Sens. Toomey and Manchin have introduced legislation to permit correctional officers to carry their personal firearm while they commute to-and-from work. The impetus for this bill stems from the murder of Lt. Osvaldo Albarati, a correctional officer in Puerto Rico who was gunned down while driving home from work. It is believed Albarati was murdered due to his work to end a cellphone smuggling ring at the Metropolitan Detention Center in Guaynabo, Puerto Rico.
Currently, federal correctional officers are extended the same enhanced ability to carry personal firearms as police and other law enforcement officers while off-duty. However, unlike other law enforcement officers, the Bureau of Prisons (BOP) prohibits correctional officers from carrying firearms while commuting to-and-from work and into the prison building. Sens. Toomey and Manchin’s bill allows officers to carry their firearm and store it in either a central secure storage area located outside of the secure perimeter of a prison or in a Bureau of Prison approved vehicle lockbox while an officer is on duty.
“Providing correctional officers the ability to carry personal firearms while they commute to-and-from work is a common-sense safety measure,” said Sen. Toomey. Every day, correctional officers put themselves in harm’s way while at work. They should not have to worry about their safety while they are not on BOP grounds.”
“Day in and day out, our correctional officers work in dangerous environments to keep the rest of us safe. It is simply common sense to allow them to carry firearms on their daily commute,” Sen. Manchin said. “I was proud to also introduce with my dear friend Sen. Toomey the Eric Williams Correctional Officer Protection Act, which would allow officers to carry pepper spray on the job, and we will continue to work to ensure the safety of these brave men and women.”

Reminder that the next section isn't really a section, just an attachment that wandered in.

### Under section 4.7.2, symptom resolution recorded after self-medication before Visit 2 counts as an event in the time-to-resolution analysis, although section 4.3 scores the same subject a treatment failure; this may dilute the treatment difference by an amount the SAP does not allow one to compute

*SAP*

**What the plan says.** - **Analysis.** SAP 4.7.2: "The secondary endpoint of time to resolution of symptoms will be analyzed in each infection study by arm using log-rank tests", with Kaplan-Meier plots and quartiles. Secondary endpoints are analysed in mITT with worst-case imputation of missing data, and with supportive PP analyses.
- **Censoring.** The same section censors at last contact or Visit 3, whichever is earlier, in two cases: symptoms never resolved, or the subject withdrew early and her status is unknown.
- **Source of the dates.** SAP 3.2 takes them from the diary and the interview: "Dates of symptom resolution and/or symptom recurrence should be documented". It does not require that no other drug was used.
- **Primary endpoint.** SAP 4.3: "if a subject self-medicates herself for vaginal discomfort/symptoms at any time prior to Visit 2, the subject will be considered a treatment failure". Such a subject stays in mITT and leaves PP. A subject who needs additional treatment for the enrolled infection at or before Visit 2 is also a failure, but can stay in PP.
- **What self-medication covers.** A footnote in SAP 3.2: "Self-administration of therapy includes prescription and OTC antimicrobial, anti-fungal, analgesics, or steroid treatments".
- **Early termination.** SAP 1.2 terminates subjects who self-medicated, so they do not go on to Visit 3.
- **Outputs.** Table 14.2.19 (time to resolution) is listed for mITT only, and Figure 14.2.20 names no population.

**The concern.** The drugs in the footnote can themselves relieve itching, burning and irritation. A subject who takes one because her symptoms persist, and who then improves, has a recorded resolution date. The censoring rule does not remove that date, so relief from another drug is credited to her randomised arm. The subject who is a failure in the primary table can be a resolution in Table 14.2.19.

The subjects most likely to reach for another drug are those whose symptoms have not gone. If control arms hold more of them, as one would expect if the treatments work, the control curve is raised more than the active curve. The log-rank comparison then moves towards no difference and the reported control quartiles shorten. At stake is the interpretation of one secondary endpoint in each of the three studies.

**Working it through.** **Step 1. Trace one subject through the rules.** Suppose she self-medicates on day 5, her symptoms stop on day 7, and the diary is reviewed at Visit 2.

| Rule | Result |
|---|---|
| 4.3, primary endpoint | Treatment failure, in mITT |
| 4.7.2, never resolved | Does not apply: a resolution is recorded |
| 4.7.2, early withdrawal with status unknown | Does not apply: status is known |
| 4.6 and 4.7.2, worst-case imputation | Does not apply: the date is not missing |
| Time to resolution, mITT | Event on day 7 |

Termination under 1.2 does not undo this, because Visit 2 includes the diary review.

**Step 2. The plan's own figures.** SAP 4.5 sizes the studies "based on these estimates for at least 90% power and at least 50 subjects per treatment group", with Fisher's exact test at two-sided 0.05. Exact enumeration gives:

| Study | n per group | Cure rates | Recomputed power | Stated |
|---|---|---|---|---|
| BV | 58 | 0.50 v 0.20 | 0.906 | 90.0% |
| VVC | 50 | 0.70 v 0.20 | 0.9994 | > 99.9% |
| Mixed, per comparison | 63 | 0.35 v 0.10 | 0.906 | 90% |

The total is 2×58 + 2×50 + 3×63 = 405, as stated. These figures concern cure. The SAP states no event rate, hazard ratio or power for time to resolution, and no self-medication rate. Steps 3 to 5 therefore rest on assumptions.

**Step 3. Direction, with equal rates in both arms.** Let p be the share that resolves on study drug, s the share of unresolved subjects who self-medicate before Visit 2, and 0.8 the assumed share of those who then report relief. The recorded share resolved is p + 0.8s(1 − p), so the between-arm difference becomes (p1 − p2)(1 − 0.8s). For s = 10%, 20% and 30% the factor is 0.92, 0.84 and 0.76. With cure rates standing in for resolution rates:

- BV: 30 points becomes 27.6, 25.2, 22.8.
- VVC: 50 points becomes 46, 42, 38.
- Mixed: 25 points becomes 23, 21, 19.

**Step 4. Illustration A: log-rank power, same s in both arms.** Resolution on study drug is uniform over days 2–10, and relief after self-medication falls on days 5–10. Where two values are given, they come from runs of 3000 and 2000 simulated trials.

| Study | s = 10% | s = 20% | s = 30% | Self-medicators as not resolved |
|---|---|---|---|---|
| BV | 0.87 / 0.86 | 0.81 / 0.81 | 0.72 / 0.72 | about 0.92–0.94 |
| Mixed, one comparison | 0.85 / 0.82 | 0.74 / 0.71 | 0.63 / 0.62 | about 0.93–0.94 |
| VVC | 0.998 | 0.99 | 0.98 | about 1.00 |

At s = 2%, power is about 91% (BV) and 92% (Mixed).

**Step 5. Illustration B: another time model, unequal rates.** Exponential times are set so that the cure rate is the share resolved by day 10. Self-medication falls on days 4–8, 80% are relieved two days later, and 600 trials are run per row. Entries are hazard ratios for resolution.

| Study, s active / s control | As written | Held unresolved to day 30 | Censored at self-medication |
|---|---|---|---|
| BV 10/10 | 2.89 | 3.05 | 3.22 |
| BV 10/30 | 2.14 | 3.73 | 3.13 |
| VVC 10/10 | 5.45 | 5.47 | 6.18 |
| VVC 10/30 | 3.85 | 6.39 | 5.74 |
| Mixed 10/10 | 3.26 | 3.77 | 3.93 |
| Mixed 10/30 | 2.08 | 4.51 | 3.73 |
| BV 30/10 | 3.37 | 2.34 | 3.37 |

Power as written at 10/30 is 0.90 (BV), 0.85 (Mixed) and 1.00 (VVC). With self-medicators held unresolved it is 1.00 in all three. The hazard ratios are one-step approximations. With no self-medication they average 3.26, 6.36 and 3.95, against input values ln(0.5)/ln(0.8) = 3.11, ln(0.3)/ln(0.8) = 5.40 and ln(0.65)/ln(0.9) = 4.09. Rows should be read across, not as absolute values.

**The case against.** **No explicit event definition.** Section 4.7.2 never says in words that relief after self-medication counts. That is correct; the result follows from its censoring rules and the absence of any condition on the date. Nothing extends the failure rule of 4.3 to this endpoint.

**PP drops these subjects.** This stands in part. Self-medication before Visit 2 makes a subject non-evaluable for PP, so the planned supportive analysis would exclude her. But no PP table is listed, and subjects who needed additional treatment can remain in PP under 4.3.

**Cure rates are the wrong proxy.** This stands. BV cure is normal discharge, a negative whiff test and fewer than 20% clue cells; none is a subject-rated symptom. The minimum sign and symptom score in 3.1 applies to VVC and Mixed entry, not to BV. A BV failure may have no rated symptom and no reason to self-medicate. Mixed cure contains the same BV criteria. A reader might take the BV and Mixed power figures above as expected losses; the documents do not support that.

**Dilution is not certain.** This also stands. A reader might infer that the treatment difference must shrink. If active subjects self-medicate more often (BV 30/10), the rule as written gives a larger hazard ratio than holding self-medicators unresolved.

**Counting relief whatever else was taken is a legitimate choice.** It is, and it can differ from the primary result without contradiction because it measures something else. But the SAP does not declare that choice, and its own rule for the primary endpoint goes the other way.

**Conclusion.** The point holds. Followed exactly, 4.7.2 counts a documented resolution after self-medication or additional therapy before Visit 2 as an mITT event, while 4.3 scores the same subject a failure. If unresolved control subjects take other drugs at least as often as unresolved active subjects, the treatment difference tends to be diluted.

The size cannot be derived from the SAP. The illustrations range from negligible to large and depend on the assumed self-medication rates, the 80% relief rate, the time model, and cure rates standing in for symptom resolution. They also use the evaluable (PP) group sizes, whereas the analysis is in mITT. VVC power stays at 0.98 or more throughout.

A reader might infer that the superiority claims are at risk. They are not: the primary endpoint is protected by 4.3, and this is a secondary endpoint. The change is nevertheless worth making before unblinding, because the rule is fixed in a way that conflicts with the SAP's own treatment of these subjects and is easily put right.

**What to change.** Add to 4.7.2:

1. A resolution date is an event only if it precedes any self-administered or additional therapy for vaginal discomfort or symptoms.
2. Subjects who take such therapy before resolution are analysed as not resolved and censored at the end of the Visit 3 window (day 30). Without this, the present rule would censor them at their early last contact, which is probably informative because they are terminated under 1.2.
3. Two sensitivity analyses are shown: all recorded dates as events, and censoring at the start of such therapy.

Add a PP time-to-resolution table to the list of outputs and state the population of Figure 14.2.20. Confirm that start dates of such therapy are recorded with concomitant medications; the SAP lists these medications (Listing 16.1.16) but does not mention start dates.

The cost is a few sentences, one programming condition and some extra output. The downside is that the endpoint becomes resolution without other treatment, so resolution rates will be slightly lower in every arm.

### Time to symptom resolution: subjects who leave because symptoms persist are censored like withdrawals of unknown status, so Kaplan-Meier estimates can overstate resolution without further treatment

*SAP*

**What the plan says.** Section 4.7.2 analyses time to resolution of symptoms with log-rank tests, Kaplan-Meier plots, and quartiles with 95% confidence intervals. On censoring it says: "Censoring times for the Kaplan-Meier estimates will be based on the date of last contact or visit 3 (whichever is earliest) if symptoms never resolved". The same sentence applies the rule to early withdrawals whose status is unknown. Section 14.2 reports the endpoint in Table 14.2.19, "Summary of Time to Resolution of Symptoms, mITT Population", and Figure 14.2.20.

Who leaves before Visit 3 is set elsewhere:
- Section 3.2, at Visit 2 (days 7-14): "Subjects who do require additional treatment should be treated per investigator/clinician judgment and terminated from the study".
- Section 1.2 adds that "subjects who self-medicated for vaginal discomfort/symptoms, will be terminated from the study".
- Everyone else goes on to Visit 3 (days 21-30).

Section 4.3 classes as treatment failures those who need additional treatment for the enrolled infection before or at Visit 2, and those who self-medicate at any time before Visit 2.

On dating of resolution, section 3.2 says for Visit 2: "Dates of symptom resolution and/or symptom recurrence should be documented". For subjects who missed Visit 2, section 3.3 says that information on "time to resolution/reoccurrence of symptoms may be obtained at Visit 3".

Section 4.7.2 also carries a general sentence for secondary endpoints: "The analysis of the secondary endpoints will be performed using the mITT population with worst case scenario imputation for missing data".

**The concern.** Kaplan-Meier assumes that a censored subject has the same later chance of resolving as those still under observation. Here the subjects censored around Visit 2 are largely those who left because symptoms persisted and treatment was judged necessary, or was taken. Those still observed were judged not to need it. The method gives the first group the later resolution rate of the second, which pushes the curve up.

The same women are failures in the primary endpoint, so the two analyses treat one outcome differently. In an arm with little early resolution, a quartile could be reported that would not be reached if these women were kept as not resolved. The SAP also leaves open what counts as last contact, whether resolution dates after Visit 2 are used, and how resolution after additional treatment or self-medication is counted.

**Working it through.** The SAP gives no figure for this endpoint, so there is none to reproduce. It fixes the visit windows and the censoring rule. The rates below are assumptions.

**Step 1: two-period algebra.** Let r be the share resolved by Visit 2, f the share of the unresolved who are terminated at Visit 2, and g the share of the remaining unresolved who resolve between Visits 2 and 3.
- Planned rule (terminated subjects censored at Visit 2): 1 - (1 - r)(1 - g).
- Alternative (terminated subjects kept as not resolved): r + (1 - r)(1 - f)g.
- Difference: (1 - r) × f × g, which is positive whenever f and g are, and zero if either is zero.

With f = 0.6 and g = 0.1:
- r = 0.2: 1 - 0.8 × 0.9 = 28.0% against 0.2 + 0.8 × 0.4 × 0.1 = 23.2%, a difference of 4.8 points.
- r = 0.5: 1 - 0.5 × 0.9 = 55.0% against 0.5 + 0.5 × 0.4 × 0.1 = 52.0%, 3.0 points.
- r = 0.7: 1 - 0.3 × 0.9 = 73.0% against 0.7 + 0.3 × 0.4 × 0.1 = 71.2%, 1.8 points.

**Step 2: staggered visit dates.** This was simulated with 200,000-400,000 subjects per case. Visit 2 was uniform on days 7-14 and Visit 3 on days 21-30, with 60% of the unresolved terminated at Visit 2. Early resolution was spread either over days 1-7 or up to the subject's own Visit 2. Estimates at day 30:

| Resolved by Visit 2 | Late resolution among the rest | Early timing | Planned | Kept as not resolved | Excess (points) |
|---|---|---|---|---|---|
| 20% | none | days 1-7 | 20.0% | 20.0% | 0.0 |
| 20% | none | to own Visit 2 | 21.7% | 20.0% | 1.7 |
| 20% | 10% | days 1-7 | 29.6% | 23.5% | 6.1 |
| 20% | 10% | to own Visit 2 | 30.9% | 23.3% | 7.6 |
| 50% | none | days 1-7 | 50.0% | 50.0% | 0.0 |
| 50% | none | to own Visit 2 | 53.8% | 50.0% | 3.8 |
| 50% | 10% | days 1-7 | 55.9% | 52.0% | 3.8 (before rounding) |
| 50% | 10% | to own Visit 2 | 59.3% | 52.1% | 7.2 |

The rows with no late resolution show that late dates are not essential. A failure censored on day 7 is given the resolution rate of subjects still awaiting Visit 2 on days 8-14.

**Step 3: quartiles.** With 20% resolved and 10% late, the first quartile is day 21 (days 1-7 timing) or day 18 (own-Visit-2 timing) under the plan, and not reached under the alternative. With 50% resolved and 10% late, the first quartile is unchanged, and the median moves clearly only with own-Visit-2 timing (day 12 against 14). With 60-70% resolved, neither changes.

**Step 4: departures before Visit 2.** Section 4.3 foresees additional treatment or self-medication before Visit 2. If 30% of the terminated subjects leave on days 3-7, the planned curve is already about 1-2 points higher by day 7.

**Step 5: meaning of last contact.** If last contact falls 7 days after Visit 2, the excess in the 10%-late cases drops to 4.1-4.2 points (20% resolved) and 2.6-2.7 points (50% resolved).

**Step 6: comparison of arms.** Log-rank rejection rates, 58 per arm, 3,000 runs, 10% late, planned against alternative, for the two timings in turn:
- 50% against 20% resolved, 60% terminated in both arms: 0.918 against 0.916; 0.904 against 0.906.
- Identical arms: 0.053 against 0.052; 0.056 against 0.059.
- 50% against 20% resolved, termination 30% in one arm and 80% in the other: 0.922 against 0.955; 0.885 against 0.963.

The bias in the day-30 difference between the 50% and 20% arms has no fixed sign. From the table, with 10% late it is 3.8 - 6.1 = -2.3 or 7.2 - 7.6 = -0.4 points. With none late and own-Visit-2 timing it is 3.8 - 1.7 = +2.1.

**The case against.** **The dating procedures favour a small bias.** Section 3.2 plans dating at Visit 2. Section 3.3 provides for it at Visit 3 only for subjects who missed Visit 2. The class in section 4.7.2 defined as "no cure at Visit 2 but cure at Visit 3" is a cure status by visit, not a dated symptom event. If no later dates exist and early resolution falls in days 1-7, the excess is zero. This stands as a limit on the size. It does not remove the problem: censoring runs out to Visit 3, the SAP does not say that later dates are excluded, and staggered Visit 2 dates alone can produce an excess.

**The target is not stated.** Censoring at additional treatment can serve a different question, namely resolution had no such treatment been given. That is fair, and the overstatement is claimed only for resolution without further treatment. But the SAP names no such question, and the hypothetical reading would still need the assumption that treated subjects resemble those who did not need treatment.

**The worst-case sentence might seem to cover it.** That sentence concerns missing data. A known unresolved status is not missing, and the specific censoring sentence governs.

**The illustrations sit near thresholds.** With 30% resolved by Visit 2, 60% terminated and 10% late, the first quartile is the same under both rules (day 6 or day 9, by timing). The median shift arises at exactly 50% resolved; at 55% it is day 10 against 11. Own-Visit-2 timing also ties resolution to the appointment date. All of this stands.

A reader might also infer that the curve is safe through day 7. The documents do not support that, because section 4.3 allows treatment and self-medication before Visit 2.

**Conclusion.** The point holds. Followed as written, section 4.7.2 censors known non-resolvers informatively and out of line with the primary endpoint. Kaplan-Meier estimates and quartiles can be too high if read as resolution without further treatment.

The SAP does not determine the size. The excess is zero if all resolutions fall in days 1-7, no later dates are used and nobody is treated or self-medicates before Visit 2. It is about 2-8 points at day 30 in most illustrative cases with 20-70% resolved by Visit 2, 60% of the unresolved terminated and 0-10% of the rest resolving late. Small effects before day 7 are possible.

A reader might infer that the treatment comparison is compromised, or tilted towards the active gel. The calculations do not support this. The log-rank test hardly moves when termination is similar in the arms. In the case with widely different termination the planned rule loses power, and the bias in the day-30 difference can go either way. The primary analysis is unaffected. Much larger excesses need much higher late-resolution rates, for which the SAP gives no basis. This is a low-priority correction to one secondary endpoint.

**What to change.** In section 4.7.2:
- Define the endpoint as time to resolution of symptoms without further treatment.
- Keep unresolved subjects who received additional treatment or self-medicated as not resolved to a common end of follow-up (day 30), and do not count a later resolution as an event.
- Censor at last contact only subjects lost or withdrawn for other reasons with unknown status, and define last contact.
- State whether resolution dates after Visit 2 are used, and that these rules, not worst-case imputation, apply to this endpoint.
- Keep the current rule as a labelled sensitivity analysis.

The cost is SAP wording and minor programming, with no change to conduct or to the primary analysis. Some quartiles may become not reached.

Additionally, Sen. Toomey is working to protect the retirement savings of federal correctional officers. Current law designates federal correctional officers as a “hazardous duty” occupation. As a result, a correctional officer is able to retire if they’ve completed 25 years of service or completed 20 years of service and turned age 50.
Unfortunately, correctional officers are subject to a 10 percent early withdrawal penalty if they begin collecting their retirement prior to turning 59 and ½, which they frequently do. In the interest of tax fairness, Sen. Toomey has introduced a measure to waive this penalty for applicable correctional officers.
This measure has also been introduced as an amendment to a tax bill being considered by the Senate.
Sen. Toomey has also taken it upon himself to get answers to inquiries made by Pennsylvania correctional officers regarding BOP management practices. In a letter to BOP Director Charles Samuels Jr., Sen. Toomey requested information detailing the criteria for bonus payments made to executives versus non-executive BOP employees. Further, Sen. Toomey urged Director Samuels to detail its policies regarding end of fiscal year purchases.
Pennsylvania is home to seven federally operated prison facilities and thousands of federal correctional officers.
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